The review by Embleton and colleagues  points to the same situation analysis and gaps in research and knowledge identified in the early 1990s, when the World Health Organization (WHO) Program on Substance Abuse (PSA) started the WHO/PSA Street Children Project [2, 3]. The problems with definitions, difficulties in collecting standardized information, following-up ‘hidden populations’, the role of substance use in the lives of street children and the need for standardized and tested methods to assess and intervene with these groups were raised, discussed and researched and a comprehensive training package was published in 2000 . Thousands of street children were interviewed in the study, hundreds received training to conduct assessments and provide interventions according to the principles of the training package developed for the project, governmental and non-governmental agencies from more than 20 countries participated, and projects were implemented mainly in developing nations. One can easily guess that millions of dollars were raised directly and indirectly in the last 20 years with the goal of helping street children to reduce their substance use problem.
The WHO also published a guide to drug abuse epidemiology in 2000  which included a chapter on special population studies, describing some findings from the Street Children Project and recommending ethnographic and quantitative methods of assessing and understanding substance use among these and other vulnerable groups.
More than 20 years later, I feel disheartened to read a systematic review that does not include any reference to WHO and the large program of work it conducted on substance use among street children; it covers only the English literature and excludes work with these populations in developed countries or among indigenous groups (where substantial research has been carried out). Health outcomes are poorly researched, but there are also significant difficulties with researching these groups in an ethical manner.
At the same time, the issue of street children seems to have disappeared altogether from the spotlight, from the news, from new research funding initiatives and from aid programs as well. Did the children or their problems disappear all of a sudden? Estimates in the early 1990s indicated that between 10 and 100 million street children existed around the world, depending on their definition. Expecting that a proportion survived into the 21st century, what would their lives look like today? Where can they be found? How many more or less are there now?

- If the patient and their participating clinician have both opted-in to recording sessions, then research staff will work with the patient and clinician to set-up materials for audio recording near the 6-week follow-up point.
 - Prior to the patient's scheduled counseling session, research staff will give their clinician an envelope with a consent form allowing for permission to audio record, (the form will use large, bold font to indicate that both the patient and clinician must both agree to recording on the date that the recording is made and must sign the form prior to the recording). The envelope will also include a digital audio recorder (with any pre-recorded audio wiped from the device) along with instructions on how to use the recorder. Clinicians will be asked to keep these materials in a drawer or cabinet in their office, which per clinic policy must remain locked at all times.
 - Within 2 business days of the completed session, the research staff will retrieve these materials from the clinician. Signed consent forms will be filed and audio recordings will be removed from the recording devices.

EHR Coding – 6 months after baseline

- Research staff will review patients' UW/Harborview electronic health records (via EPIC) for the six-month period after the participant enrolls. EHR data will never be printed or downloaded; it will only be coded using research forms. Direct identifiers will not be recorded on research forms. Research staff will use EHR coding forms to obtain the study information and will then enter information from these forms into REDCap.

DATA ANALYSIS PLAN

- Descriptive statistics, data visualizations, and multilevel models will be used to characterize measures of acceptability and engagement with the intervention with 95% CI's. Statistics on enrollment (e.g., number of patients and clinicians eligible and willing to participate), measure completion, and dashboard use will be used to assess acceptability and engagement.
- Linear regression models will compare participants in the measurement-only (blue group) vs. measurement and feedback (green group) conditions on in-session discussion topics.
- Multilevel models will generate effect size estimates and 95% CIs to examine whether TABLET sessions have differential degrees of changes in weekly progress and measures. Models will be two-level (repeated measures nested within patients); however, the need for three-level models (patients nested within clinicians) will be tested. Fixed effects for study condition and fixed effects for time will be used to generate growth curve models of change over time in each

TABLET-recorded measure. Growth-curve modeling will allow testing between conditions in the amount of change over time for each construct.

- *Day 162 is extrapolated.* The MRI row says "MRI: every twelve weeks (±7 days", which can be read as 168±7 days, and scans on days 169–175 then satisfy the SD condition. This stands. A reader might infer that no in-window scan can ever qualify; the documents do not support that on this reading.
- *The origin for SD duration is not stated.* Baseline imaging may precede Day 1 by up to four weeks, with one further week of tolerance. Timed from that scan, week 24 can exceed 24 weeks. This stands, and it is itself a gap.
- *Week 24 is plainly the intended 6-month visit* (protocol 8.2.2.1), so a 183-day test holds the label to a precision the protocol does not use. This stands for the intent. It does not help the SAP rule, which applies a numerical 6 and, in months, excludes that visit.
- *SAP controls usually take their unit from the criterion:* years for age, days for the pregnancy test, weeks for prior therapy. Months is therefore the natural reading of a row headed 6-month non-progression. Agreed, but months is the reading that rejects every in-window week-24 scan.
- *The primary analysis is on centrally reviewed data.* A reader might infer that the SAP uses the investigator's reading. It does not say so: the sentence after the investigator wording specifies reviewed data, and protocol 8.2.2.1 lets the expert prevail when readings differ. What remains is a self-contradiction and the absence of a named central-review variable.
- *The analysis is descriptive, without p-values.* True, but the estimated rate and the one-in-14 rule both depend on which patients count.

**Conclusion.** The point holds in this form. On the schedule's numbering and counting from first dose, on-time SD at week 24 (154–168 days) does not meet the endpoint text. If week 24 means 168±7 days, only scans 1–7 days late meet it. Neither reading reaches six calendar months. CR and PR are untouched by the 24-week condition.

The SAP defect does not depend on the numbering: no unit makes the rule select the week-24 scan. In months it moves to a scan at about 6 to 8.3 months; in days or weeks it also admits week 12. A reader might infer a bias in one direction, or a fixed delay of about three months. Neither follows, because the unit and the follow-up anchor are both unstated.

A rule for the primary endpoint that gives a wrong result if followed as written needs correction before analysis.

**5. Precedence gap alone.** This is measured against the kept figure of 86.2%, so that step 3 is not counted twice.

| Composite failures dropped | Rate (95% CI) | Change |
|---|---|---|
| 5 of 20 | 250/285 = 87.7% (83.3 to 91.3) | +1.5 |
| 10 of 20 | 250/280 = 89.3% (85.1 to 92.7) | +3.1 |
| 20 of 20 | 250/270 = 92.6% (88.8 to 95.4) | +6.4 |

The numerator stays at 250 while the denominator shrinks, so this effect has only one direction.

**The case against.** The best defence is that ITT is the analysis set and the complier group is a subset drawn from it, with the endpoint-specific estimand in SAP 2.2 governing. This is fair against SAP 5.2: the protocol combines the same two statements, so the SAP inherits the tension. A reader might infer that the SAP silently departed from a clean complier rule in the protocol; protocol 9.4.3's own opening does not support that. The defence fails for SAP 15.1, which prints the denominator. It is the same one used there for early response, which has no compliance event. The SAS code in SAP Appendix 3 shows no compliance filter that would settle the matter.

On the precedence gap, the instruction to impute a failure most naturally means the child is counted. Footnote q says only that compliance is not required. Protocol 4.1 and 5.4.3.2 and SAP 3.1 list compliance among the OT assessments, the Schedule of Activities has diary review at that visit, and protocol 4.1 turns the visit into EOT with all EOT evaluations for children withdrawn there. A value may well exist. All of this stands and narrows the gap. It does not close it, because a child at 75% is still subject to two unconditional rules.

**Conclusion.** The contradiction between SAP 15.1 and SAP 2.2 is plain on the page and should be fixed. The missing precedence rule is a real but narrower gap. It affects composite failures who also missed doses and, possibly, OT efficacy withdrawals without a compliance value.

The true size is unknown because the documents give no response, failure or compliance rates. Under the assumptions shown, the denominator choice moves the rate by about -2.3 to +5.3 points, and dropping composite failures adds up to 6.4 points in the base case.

Street children, no matter what they are called and where they are, exist largely as a result of rapid urbanization, migration, violence and war, exclusion policies and social inequities that continue to exist around the world. I wonder if, under the umbrella of the social determinants of health, these groups are now dealt with under a different name, and with that one can no longer see the faces of those affected, or their ills. Compared to the lack of access to education, health services or security, substance use has again become a minor issue which can be overlooked easily in the big health and social agenda. Volatile solvents were identified as a prevalent problem a long time ago which very few governments ever cared about addressing, unless it affected middle-class or otherwise integrated youth. I believe street children somehow became lost again, and along with that their problems from the eyes of researchers and policy makers. Countries which have invested in social development may have had an impact upon the number of street children they have, if they were counting, but the problems of those who are still there are likely to be the same, and will require more resources to eliminate.
Making these populations and their health outcomes visible again should be one of the priorities of the agenda on social determinants of health. Longitudinal studies are difficult to conduct, not only because these children are difficult to follow-up, have many other health risks which are difficult to assess and control for and probably die early from non-substance-use-related problems, such as violence and lack of access to health services. It would also be unethical to observe a situation without interfering to modify it. Providing health, education and social support to these children should be a duty of the state, and changing their present and future would also make the assessment of the impact of solvent use or other drugs more meaningful, because it could be linked to a variety of interventions.
Finally, what is not counted often does not count. Volatile solvents are legal, so they fall out of the mandates of the UN Conventions on illicit drugs. They are used by people who fall out of the general or student population surveys and from vital statistics at country level, so their impact is difficult to estimate and therefore their importance is minimized without any evidence of their actual impact. Solvent use among street children and other vulnerable groups seems to be lost in the 21st-century health and research agendas. It might be time for ‘affirmative’ action to change this situation.
Declaration of interests